Design of DC Motor Drive (50V, 10A)- Speed Control Position Control - Power Electronics
The DC Motor Drive circuit is a vital circuit in motor control. Precision control is very important in robotics where small movements have to be made (position control) or the motor is to be rotated at a particular speed (speed control).
The design of such a motor driver is an essential part of any bachelor's degree of electrical engineering and is one of the main projects offered for the Power Electronics course.
The primary idea ruling the design is that the speed/position of the motor would be controlled indirectly by controlling the power delivered to the motor. Since we are essentially talking about analog electrical circuits, this means that we shall be controlling the magnitude of voltage and/or the current supplied to the motor.
By using effective controlled power delivery to the motor, we can control motor’s speed. The more the power delivered to the motor (in whatever direction it is), the higher will be the motor’s speed. Direction control shall be achieved by controlling the direction of net current flow (or the net power flow) into the motor.
For any objective to be pursued, it must be measurable. We need some desired specification laid in stone upon which we shall be making appropriate choice for electronic components (MOSFETS or BJTs, which diodes to use, resistors, etc.) Our objective is that the driver must have the following attributes:
- maximum source voltage 50 V.
- maximum load current 10 A.
- switching frequency 5-15 kHz.
- microcontroller based single PWM generator.
- speed control in both directions (CW and CCW).
The methodology employed in this specific circuit shall pertain solely to the control of a simple dc motor. The brushless dc motor may be controlled in a very similar way (as we shall discuss later).
As the first task we shall look at the overview of the project at hand and consider the flowchart shown below depicting the essential elements (or modules) we shall be implementing.
At the top we see an obvious input by the user (or a user defined program) for the desired speed or the position of the motor. This signal may be input in the form of binary digits using a simple ADC (Analog to Digital Converter) implementation. This input is then fed to the micro-controller which judges the signal and shall generate an appropriate signal which shall dictate the amount of power to be delivered to the motor.
Next down in the hierarchy comes the isolation module. Isolation is a must between circuits of different powers. For example, consider the microcontroller part of the circuit. It operates on around 5Vs and few milliamperes of current at max. However, the motor part of the circuit would require heavy current (10 A in our case) and high voltages (50 V in our case). Isolation separates these two portions of the circuit not physically but electrically! I shall be posting another hub soon to describe and explain thoroughly the importance and implementation of isolation in electronic circuits.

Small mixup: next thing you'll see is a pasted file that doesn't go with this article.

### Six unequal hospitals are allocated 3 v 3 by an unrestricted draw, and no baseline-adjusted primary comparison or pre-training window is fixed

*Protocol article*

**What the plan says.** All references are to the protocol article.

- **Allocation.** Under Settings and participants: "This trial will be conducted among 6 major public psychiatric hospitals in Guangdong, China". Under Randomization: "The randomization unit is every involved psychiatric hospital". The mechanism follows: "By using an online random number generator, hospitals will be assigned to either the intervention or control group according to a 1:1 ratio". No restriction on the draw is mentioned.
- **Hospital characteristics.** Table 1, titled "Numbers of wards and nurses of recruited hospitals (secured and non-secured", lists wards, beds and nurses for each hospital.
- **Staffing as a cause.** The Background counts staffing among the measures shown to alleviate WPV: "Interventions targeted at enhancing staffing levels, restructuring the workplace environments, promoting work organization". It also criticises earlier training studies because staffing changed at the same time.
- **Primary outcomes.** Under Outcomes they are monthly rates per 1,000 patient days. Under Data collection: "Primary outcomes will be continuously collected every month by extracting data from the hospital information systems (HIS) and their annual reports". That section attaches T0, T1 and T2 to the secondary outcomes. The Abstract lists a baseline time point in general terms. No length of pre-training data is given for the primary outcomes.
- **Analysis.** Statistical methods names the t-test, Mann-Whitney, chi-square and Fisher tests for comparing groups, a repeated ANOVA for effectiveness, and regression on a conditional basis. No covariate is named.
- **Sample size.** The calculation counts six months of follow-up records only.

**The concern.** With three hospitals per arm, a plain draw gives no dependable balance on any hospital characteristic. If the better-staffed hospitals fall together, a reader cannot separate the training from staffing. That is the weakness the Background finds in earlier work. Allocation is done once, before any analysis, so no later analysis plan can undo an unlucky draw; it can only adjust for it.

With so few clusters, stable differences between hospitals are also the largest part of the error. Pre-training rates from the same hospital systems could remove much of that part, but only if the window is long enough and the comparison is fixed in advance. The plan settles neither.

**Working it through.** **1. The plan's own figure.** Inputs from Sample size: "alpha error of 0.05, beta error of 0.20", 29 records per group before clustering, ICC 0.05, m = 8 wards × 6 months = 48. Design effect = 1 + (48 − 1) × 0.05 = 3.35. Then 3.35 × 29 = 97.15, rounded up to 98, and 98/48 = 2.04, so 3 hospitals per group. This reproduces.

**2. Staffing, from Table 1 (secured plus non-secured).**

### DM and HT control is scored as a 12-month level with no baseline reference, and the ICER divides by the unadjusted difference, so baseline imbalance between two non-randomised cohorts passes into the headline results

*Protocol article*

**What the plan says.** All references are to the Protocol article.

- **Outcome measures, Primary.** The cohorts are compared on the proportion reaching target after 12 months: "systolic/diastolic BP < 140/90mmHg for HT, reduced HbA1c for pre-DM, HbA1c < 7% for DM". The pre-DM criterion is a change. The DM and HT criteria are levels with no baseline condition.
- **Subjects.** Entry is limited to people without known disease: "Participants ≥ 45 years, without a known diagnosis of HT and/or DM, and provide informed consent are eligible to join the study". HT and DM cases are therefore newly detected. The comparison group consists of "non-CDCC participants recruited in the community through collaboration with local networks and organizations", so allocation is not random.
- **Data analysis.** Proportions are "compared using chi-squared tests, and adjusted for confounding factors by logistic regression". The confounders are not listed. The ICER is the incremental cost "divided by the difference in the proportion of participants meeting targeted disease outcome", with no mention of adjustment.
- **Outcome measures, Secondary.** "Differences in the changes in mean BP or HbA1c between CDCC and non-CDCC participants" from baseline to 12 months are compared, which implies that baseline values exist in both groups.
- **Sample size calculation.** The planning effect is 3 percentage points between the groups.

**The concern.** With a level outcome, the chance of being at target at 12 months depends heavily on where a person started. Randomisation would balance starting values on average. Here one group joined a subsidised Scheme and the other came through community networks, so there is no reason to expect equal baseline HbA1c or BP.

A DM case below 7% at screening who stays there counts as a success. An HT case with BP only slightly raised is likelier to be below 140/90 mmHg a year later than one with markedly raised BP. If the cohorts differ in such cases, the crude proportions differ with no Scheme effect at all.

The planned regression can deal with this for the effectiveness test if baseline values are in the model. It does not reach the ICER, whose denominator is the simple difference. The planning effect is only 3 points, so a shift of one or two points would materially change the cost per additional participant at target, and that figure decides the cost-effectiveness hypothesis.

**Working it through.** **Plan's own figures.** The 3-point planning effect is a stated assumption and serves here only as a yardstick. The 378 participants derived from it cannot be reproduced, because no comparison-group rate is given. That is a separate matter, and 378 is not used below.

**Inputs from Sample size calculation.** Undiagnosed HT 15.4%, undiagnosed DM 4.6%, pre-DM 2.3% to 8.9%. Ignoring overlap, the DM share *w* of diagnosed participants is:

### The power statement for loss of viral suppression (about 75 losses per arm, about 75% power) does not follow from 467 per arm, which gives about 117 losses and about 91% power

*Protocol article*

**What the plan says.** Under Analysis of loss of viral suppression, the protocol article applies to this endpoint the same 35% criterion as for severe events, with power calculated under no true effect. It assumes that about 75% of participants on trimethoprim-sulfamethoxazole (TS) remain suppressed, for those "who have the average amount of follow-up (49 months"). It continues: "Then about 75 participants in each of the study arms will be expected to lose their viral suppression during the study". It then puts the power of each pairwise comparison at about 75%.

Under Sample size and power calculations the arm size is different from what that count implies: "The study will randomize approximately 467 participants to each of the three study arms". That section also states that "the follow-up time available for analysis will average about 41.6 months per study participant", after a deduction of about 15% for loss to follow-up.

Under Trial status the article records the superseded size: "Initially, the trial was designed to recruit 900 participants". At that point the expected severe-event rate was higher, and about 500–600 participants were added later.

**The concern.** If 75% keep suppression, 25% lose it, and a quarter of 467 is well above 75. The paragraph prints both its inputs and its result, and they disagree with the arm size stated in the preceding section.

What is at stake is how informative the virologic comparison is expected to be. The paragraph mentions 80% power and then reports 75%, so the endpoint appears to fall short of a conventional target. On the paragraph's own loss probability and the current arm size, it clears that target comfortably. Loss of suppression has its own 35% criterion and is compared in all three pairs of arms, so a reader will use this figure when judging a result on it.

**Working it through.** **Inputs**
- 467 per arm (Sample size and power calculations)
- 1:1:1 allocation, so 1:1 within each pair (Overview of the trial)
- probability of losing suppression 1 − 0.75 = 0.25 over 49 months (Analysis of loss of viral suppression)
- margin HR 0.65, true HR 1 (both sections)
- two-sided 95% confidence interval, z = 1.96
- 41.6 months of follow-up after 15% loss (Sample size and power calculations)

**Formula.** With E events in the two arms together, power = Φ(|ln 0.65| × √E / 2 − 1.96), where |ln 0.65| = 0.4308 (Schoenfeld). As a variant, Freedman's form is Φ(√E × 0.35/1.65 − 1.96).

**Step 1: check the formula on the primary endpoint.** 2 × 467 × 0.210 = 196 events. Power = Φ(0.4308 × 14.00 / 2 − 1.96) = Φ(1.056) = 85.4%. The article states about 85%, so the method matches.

Next in line are the Gate Drive Circuits. These circuits are mainly responsible for providing control signals to the gates of the transistors used.
The most important and crucial feature is the H Bridge. It is the most commonly studied and most essential circuit in Power Electronics. The purpose of the H Bridge is simply to deliver controlled power to its load. The load for our concern is the motor for which we shall implement speed and position control.
Finally, data from the motor (its speed, direction, position etc.) shall need to be fed back to the controller to complete the basic feedback control loop. Since again we are transgressing over to low voltage and low current area, an isolation is due.
The circuit can be broken into particularly two modules: the control module (shaded grey in the diagram) and the power module (patterned with dots in the diagram). I shall be describing each part of the circuit individually as to impart the maximum understanding of the such a design and implementation of electronic circuit. The simulations may be performed in LTSpice or Multisim, whichever you are comfortable with.
Follow the links to each stage of the design.
- Stage 1: H Bridge I - Basic Concepts and Ideal Simulation
- Stage 2: H Bridge II - Component Selection and Real Simulation
- Stage 3: Generation of Dead-Time / Dead-Band in Electronic Circuits
- Stage 4: Optical Isolation and Gate Drive Circuits
- Stage 5: Reading Motor Speed Using Optical Encoder
- Stage 6: The Final Circuit(Simulation and Implementation), Evaluation, Improvements and Instructions
If you have any queries or want help on your project / design, fire away and I shall get back to you as soon as possible with as much help as I can provide.
Your comments are most appreciated and would be an enlightening beacon for my hubs to come.